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Subject:Marks, Style, Period, Maker, Value
Posted By: Lonn C Dugan Jr Sun, Sep 29, 2019 IP: 134.228.174.95

I found a Chinese dish that seems special.

It is embossed, appears to have both under glaze and over glaze painting. Marks seem to reference QING Dynasty according to my Chinese Son in Law.

Does anybody recognize it? Can you identify period, maker, style or mark?







Subject:Re: Marks, Style, Period, Maker, Value
Posted By: Martin Michels Tue, Oct 01, 2019

Your dish is Japanese Seto ware.
Mark: Hakuundo 白雲堂 Shubei 周兵 Sei 製 (Hakuundo made bij Shubei).
It's a mark of Kato Shubei 2nd (1848-1903).
Date: 1877-1903, see info underneath.

In 1852 Kato Shubei 1st (1819-1900) opened a porcelain factory & export company along with his son under the business name Hakuundo (White Cloud Hall). In 1877 the son adopted his father's name, when he became head of the family porcelain workshop. He then continued the family business under the name of Kato Shubei 2nd and Hakuundo, producing porcelain items for export, especially to Britain and the U.S.A. Most items were marked: Hakuundo Shubei Sei.
Hakuundo was located in Seto, Higashikasugaigori in Aichi-ken and closed in 1922.

Regards,
Martin.

Subject:Re: Marks, Style, Period, Maker, Value
Posted By: Lonn C Dugan Jr Tue, Oct 01, 2019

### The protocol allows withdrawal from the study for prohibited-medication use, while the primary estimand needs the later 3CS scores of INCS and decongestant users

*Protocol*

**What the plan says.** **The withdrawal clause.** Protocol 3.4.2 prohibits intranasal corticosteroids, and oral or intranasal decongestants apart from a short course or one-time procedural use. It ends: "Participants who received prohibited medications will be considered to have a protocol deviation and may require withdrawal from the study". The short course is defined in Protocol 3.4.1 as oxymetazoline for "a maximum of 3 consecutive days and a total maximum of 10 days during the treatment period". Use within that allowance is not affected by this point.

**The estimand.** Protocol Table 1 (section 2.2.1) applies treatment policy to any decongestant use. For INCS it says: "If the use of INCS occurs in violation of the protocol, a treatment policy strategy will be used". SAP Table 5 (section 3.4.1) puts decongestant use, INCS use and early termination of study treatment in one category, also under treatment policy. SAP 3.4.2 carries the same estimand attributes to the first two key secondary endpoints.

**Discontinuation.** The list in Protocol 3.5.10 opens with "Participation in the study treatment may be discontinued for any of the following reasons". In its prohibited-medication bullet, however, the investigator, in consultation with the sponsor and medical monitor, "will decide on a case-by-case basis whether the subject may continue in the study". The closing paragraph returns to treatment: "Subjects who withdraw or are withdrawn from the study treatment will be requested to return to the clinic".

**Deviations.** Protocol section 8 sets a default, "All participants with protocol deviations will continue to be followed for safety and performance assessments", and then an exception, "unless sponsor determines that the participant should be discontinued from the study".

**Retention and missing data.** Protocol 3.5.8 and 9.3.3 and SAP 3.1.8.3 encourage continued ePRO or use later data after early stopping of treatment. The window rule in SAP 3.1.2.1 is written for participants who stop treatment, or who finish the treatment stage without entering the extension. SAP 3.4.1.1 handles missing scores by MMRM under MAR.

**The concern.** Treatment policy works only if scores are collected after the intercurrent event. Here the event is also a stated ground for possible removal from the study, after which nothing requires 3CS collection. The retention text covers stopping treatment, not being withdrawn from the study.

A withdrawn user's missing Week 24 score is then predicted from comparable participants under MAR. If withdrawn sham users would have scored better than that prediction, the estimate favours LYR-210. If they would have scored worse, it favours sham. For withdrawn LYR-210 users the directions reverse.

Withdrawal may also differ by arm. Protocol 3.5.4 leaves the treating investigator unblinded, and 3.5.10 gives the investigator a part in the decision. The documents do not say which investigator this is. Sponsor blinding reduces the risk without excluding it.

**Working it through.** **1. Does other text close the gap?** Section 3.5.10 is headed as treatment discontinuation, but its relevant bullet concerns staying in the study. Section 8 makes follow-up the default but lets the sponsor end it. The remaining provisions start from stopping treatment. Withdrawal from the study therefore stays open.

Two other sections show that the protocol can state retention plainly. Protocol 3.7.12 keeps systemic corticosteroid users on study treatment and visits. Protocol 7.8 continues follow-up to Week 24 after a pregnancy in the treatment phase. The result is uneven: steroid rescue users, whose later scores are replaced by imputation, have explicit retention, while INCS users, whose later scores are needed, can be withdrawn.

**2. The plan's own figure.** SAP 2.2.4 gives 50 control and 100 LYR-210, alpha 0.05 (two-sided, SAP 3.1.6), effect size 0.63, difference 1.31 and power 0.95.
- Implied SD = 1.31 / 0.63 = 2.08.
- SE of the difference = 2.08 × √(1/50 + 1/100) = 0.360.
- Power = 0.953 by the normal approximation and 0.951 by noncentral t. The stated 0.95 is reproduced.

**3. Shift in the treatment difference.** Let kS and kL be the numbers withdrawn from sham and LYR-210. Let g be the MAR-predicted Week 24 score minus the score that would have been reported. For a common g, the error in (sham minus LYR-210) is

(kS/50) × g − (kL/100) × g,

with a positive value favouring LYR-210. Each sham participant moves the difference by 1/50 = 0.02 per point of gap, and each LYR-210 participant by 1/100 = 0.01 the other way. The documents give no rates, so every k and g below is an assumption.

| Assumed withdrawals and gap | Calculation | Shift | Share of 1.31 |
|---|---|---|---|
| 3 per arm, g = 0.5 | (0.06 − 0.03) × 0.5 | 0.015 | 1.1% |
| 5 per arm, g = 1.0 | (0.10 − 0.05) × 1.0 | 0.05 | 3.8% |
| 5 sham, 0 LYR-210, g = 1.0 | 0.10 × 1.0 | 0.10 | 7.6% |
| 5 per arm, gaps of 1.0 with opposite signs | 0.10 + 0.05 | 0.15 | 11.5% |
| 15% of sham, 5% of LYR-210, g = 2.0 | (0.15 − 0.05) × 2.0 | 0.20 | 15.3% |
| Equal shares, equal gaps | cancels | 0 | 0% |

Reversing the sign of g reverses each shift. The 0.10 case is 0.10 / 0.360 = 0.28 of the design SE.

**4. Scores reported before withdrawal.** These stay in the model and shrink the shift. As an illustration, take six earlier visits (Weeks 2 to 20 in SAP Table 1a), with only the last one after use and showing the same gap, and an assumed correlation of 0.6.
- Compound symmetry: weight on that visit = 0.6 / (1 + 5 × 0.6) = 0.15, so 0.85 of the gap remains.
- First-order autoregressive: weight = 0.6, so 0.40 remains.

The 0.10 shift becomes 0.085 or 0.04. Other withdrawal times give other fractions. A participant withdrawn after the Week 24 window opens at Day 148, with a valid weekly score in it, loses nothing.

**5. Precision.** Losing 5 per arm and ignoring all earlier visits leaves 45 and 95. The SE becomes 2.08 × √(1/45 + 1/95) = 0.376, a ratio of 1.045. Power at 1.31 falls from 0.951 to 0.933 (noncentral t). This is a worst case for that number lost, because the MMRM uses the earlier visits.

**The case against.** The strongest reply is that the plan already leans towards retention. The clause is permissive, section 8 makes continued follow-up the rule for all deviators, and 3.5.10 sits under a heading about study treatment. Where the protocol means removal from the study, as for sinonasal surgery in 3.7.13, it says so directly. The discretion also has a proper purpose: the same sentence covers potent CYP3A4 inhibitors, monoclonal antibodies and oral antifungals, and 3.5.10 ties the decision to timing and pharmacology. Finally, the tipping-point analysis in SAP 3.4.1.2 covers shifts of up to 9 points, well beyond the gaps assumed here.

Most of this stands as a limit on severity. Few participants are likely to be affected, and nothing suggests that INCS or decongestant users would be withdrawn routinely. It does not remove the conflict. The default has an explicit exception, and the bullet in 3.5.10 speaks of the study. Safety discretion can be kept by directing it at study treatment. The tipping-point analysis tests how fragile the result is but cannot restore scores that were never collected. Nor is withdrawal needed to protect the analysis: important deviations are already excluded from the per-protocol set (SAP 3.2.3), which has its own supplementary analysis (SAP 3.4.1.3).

Hi Martin: Thanks for the information. I cannot find any other Seto ware that looks like this? The dish is heavily glazed or lacquered, with under-painting and over-painting, extremely fine gold line highlights. Another person told me definitively that it was Chinese, from about the same period. Do you know of any other examples like this? Was the general pattern common?

Subject:Re: Marks, Style, Period, Maker, Value
Posted By: mikeoz Tue, Oct 01, 2019

So typically Japanese. And a distinctively Japanese mark relating to a specific artist.

Another person can be wrong.

Subject:Re: Marks, Style, Period, Maker, Value
Posted By: Lonn Wed, Oct 02, 2019

Thank you Mikeoz for your help!

Subject:Re: Marks, Style, Period, Maker, Value
Posted By: Larry Tue, Oct 01, 2019

This plate is definitely Japanese!

Subject:Re: Marks, Style, Period, Maker, Value
Posted By: Lonn Wed, Oct 02, 2019

Thank you Larry Tue very much.

Subject:Re: Marks, Style, Period, Maker, Value
Posted By: Martin Michels Wed, Oct 02, 2019

Hallo Lunn,

My expertise is Japanese ceramic marks and although Seto ware from the late Meiji period - made by Kato Shubei, Kato Shigeju, Kawamoto Masukichi (Hansuke) - is usually blue-and-white, some pieces are colored like yours, like this vase by Kawamoto.
I display a few more marks by Kato Shubei's Hakuundo, to show yours is not an unique mark.
And the fact that someone thinks is Chinese writing, is because Chinese and Japanese characters are often the same.
Regards,
Martin.







Subject:Re: Marks, Style, Period, Maker, Value
Posted By: Lonn Wed, Oct 02, 2019

Thank you Martin for helping me understand my piece better. Your expertise is valued very much.

I am beginning to realize I photographed the marks upside down!

The artistic effort on this piece is extraordinary, at least to my eye (but I am not an expert). There is really only one flaw on this plate. There is a rim chip that is barely noticeable on front but is significant on the back like the size of a fingerprint.

Does this ruin any value one might expect to see for a 100+ year old example of the Japanese ceramic or porcelain painting and glazing arts?